For some, the path to purpose might feel circuitous, full of detours or seemingly unconnected experiences. But, as life is lived, the things that shape a person — relationships, moving to new cities or starting new jobs — become clearer, and the ability to contextualize them emerges. Recognizing how each season of life informs the other can help one thread together these seemingly unrelated experiences that push one closer and closer to their truest self.
That discovery or self-actualization is at the core of "Mr. Parent," by Melinda Lopez (through Feb. 6) at The Lyric Stage Company of Boston. The thoughtful, humorous, one-person show directed by Megan Sandberg-Zakian, focuses on the experiences of actor and co-producing artistic director of Front Porch Arts Collective, Maurice Emmanuel Parent. Parent spent several years teaching in the Boston Public School system to support himself while pursuing a career in theater. The play provides a closer look at Parent’s journey but also succeeds in getting audiences to consider the inequities children encounter in the public school system.
It’s sobering to hear about Parent’s experiences as a teacher by day and struggling actor by night pulling in under $300 a week for the latter in the beginning. But his time at the head of the class was transformative. Through the years, he evolves from the kind Mr. Maurice who wants to be more than a teacher to the stern, more commanding (I’m sure still kind) Mr. Parent, and realizes he is learning just as much from the kids as they learned from him.
At one point, a projector gets rolled out. “Desegregation in Boston Public Schools, a documentary,” says Parent. Dozens of heads look toward the wall, but there are no images, only historical facts shared verbally that elicit what sounds like disappointed "hmms" from the crowd. It could have been even more powerful had there been a montage of photos along with facts to reinforce the reality Parent was sharing. There is homework, linked on the site that curious attendees can check out post-show.
Ever the teacher though, Parent has more than a few lessons at the ready. Throughout the roughly 90-minute play, there are mini-polls that show-goers answer with raised hands and pop-quizzes that test their knowledge of racial equity or the lack thereof in the Commonwealth and how it affects the education system. Despite school desegregation laws, research suggests that Massachusetts schools are still “intensely segregated.” Parent’s students, many of whom were Black and brown, were ensnared in the web of under-resourced segregated schools.
In “Mr. Parent,” set in a classroom with orange, blue and cream linoleum floors and blue chairs, the actor peels back the layers of his life for audiences to see with vulnerability and veracity. He talks of the other teachers, one world-weary Republican and the other, a fearless, “tiny but mighty” art teacher whom the children adore and whom he befriends. Together the two would pool their money and provide special opportunities for the kids like paying for a class in Cambridge for two seventh graders.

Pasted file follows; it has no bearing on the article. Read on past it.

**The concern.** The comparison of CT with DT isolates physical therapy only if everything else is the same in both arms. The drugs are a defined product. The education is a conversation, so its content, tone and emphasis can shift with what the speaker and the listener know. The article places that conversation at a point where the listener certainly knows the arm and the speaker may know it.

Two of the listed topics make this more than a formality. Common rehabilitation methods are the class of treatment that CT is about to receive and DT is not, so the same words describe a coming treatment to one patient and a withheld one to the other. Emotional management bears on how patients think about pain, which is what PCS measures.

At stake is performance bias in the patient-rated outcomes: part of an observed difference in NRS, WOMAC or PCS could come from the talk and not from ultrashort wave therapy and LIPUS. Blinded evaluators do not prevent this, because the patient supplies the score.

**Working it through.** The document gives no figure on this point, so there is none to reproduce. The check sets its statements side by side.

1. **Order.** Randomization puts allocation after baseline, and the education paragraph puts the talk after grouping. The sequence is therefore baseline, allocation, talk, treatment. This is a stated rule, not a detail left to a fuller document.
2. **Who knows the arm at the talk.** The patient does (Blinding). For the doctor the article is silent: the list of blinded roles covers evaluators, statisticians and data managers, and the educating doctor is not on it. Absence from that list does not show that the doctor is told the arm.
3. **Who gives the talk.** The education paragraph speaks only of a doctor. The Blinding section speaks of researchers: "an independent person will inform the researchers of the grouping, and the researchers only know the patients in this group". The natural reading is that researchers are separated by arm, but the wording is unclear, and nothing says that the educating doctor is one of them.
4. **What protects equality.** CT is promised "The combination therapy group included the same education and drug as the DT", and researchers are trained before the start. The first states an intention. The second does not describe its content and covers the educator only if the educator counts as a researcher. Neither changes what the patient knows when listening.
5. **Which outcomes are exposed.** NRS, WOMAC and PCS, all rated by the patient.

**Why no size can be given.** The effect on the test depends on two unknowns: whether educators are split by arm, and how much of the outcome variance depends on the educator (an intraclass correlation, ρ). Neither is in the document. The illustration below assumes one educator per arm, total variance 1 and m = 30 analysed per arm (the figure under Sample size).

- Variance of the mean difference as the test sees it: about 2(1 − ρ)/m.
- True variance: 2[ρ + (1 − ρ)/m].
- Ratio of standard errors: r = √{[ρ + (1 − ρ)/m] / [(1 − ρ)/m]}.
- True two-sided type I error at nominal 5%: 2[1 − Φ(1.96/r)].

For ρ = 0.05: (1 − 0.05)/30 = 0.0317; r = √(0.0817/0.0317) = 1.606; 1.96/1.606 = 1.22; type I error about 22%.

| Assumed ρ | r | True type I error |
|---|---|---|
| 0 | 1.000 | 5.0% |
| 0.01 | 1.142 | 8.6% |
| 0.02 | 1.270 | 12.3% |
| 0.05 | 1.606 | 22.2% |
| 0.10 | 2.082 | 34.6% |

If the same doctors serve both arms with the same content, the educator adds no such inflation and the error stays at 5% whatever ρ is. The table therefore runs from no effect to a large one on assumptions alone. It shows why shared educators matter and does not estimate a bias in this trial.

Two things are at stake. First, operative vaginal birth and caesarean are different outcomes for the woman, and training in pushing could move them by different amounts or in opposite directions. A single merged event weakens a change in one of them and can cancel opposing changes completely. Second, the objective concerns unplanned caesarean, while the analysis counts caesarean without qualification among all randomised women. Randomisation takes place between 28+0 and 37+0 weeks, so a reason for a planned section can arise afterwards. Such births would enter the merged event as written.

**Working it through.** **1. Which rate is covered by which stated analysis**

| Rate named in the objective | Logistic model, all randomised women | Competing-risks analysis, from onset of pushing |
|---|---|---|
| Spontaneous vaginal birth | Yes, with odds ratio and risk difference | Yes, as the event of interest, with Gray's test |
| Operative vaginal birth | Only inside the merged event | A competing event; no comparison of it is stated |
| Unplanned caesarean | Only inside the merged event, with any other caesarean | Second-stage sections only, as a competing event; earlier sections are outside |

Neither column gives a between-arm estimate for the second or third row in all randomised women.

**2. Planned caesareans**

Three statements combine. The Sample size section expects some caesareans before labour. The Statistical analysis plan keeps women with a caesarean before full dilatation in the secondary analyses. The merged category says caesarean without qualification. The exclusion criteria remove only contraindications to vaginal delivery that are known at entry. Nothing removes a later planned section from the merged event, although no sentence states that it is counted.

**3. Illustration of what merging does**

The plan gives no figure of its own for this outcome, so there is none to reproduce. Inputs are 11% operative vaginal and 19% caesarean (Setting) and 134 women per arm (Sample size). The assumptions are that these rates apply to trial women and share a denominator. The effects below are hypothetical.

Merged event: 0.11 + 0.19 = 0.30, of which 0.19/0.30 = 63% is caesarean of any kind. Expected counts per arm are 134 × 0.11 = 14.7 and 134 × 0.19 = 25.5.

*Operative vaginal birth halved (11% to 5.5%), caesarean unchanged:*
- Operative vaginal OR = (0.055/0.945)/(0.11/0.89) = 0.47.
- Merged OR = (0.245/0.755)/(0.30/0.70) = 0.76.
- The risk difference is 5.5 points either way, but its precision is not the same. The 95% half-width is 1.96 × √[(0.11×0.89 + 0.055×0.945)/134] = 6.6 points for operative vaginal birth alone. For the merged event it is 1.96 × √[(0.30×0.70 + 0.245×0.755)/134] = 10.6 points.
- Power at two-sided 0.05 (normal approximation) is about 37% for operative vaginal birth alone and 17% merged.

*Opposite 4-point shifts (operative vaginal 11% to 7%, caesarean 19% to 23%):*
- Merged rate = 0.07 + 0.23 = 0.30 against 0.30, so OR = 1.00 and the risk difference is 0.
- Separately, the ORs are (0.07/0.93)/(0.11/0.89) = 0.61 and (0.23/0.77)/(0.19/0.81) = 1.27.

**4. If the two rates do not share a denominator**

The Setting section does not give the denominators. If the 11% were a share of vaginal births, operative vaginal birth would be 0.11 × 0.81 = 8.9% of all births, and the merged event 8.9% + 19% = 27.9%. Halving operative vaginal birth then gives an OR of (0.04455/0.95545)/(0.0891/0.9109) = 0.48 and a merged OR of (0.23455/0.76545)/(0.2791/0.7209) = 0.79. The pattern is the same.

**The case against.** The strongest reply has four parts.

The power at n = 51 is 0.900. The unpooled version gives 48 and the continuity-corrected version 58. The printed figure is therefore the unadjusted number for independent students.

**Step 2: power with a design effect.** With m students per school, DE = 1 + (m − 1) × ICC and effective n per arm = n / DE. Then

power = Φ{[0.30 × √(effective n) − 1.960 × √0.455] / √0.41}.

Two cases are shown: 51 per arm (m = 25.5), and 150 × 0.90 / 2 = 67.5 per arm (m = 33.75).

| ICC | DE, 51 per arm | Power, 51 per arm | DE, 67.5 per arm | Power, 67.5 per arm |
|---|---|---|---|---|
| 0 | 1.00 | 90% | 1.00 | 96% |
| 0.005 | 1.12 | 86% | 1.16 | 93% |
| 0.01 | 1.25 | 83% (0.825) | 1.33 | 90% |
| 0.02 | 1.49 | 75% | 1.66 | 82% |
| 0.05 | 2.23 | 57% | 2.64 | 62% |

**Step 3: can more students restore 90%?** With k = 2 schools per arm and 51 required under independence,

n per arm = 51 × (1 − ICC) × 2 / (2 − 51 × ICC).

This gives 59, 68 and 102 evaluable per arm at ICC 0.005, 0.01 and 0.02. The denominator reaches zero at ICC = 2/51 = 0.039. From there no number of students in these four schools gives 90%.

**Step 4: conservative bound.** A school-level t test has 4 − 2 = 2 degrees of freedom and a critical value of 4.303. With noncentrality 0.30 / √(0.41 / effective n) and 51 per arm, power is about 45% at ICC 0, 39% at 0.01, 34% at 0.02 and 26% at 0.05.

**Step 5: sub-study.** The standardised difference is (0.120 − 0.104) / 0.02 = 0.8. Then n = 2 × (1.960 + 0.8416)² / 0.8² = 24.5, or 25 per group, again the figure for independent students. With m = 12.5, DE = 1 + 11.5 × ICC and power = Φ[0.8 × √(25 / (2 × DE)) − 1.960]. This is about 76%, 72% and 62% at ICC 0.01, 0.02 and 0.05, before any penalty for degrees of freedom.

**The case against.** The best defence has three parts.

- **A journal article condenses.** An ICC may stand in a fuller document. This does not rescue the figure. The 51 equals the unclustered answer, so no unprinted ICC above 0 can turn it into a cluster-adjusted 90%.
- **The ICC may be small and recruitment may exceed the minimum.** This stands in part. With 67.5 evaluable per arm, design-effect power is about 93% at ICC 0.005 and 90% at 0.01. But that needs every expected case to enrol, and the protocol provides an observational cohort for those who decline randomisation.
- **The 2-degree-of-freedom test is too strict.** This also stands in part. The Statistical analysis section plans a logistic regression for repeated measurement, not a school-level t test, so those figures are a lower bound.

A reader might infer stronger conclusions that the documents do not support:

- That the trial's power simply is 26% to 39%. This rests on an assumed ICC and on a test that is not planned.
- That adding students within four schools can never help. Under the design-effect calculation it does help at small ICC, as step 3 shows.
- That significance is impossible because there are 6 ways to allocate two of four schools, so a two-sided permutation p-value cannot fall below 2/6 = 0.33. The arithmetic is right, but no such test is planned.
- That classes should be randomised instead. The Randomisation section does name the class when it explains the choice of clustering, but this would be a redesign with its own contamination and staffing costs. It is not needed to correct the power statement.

The seed for the play was planted when Parent recounted tales about the kids he taught to fellow actors and other cast members during rehearsals for other plays. After connecting with the accomplished Lopez ("Mala," “Young Nerds of Color”), a master at culling compelling narratives from conversations and interviews, and Sandberg-Zakian, the play started to take shape.
Some of the more heart-warming recollections include Parent's story about his gay uncle who has played a pivotal role in his life. Parent wore his beloved uncle’s red-leather Hungarian dancing boots — which kissed the streets of gay New York in the '80s — to an audition. Parent says that he's not a religious man, but that moment in the boots was the closest thing to holiness that he’s ever felt. Another time, Parent remembers encouraging a student with artistic abilities to be comfortable with being different.
But there are moments where Parent generously shares what went wrong too. He recalls feeling overwhelmed at times by the herculean task of teaching and caring for his sometimes-over-enrolled classes, his disappointment upon learning he didn’t get a potentially life-changing gig and reaching a fever pitch of emotional stress after someone took his coffee mug at work. That moment made him want to be more intentional about his life’s direction.
Parent is an Elliot Norton Award-winning thespian who has distinguished himself in a wide range of characters from a wolf in “Into the Woods” to Mister in “The Color Purple.” But he’s quick to note onstage that teaching, with all its good days and bad, has influenced his acting career and his life.
What pierces the heart — as evidenced by the streaming tears on the face of my theater companion, a Black male who taught for years in Maryland and another person who declared “What a powerful performance,” on the way out — is what Parent surmises after these moments rather than the stories themselves. Sure, the memories of the kids and his journey are funny, painful, and enlightening. But his acute awareness of the indelible mark those students have left on his heart and spirit and what he does with all that he’s learned about himself and the world is even more notable and enduring.
"Mr. Parent" is showing through Feb. 6 at The Lyric Stage Company of Boston.